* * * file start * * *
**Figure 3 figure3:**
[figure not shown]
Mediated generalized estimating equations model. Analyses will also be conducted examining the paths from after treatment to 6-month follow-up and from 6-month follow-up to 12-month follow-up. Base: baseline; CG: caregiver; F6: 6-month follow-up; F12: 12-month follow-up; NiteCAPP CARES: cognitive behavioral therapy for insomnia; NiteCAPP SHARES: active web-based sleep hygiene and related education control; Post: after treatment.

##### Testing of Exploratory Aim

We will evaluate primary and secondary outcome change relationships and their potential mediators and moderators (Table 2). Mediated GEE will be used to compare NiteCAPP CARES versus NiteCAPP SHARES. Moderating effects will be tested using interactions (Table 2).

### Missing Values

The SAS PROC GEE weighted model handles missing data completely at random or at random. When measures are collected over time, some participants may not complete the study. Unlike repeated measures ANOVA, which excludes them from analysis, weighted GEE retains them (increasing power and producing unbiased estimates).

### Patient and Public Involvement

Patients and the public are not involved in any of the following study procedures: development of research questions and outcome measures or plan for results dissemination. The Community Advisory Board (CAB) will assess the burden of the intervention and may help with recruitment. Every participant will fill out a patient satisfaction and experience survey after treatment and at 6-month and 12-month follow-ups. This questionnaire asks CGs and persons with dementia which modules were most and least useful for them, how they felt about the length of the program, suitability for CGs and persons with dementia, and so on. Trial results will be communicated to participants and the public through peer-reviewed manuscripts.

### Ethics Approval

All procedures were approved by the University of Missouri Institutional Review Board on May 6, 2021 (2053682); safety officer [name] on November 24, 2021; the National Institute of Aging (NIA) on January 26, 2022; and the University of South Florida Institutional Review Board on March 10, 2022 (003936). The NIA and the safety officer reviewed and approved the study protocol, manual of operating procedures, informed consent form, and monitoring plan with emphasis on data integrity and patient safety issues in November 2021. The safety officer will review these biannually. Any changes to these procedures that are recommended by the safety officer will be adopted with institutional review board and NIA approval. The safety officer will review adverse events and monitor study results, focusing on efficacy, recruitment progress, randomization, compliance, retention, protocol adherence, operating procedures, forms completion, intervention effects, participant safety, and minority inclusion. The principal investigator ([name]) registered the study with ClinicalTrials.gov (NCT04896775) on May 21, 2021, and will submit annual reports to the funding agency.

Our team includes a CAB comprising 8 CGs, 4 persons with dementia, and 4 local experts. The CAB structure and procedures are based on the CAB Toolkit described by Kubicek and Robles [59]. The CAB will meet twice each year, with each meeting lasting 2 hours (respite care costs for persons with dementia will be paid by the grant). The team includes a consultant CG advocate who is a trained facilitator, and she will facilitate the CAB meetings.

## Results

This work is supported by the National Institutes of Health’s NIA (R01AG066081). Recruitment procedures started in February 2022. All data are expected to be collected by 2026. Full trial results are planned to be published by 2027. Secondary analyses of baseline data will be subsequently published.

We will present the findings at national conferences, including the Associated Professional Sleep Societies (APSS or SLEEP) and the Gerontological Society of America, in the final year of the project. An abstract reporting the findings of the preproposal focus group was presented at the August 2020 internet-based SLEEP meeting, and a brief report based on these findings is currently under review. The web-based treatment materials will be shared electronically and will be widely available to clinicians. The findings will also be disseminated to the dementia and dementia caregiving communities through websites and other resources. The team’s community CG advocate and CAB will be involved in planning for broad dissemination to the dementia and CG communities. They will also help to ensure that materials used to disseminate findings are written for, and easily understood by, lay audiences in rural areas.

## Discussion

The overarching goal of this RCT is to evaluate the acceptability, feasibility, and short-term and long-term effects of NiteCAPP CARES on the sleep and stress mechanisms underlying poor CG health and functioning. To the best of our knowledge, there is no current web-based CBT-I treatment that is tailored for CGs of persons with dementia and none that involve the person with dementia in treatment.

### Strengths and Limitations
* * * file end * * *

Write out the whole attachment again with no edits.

**Figure 3 figure3:**
[figure not shown]
Mediated generalized estimating equations model. Analyses will also be conducted examining the paths from after treatment to 6-month follow-up and from 6-month follow-up to 12-month follow-up. Base: baseline; CG: caregiver; F6: 6-month follow-up; F12: 12-month follow-up; NiteCAPP CARES: cognitive behavioral therapy for insomnia; NiteCAPP SHARES: active web-based sleep hygiene and related education control; Post: after treatment.

##### Testing of Exploratory Aim

We will evaluate primary and secondary outcome change relationships and their potential mediators and moderators (Table 2). Mediated GEE will be used to compare NiteCAPP CARES versus NiteCAPP SHARES. Moderating effects will be tested using interactions (Table 2).

### Missing Values

The SAS PROC GEE weighted model handles missing data completely at random or at random. When measures are collected over time, some participants may not complete the study. Unlike repeated measures ANOVA, which excludes them from analysis, weighted GEE retains them (increasing power and producing unbiased estimates).

### Patient and Public Involvement

Patients and the public are not involved in any of the following study procedures: development of research questions and outcome measures or plan for results dissemination. The Community Advisory Board (CAB) will assess the burden of the intervention and may help with recruitment. Every participant will fill out a patient satisfaction and experience survey after treatment and at 6-month and 12-month follow-ups. This questionnaire asks CGs and persons with dementia which modules were most and least useful for them, how they felt about the length of the program, suitability for CGs and persons with dementia, and so on. Trial results will be communicated to participants and the public through peer-reviewed manuscripts.

### Ethics Approval

All procedures were approved by the University of Missouri Institutional Review Board on May 6, 2021 (2053682); safety officer [name] on November 24, 2021; the National Institute of Aging (NIA) on January 26, 2022; and the University of South Florida Institutional Review Board on March 10, 2022 (003936). The NIA and the safety officer reviewed and approved the study protocol, manual of operating procedures, informed consent form, and monitoring plan with emphasis on data integrity and patient safety issues in November 2021. The safety officer will review these biannually. Any changes to these procedures that are recommended by the safety officer will be adopted with institutional review board and NIA approval. The safety officer will review adverse events and monitor study results, focusing on efficacy, recruitment progress, randomization, compliance, retention, protocol adherence, operating procedures, forms completion, intervention effects, participant safety, and minority inclusion. The principal investigator ([name]) registered the study with ClinicalTrials.gov (NCT04896775) on May 21, 2021, and will submit annual reports to the funding agency.

Our team includes a CAB comprising 8 CGs, 4 persons with dementia, and 4 local experts. The CAB structure and procedures are based on the CAB Toolkit described by Kubicek and Robles [59]. The CAB will meet twice each year, with each meeting lasting 2 hours (respite care costs for persons with dementia will be paid by the grant). The team includes a consultant CG advocate who is a trained facilitator, and she will facilitate the CAB meetings.

## Results

This work is supported by the National Institutes of Health’s NIA (R01AG066081). Recruitment procedures started in February 2022. All data are expected to be collected by 2026. Full trial results are planned to be published by 2027. Secondary analyses of baseline data will be subsequently published.

We will present the findings at national conferences, including the Associated Professional Sleep Societies (APSS or SLEEP) and the Gerontological Society of America, in the final year of the project. An abstract reporting the findings of the preproposal focus group was presented at the August 2020 internet-based SLEEP meeting, and a brief report based on these findings is currently under review. The web-based treatment materials will be shared electronically and will be widely available to clinicians. The findings will also be disseminated to the dementia and dementia caregiving communities through websites and other resources. The team’s community CG advocate and CAB will be involved in planning for broad dissemination to the dementia and CG communities. They will also help to ensure that materials used to disseminate findings are written for, and easily understood by, lay audiences in rural areas.

## Discussion

The overarching goal of this RCT is to evaluate the acceptability, feasibility, and short-term and long-term effects of NiteCAPP CARES on the sleep and stress mechanisms underlying poor CG health and functioning. To the best of our knowledge, there is no current web-based CBT-I treatment that is tailored for CGs of persons with dementia and none that involve the person with dementia in treatment.

### Strengths and Limitations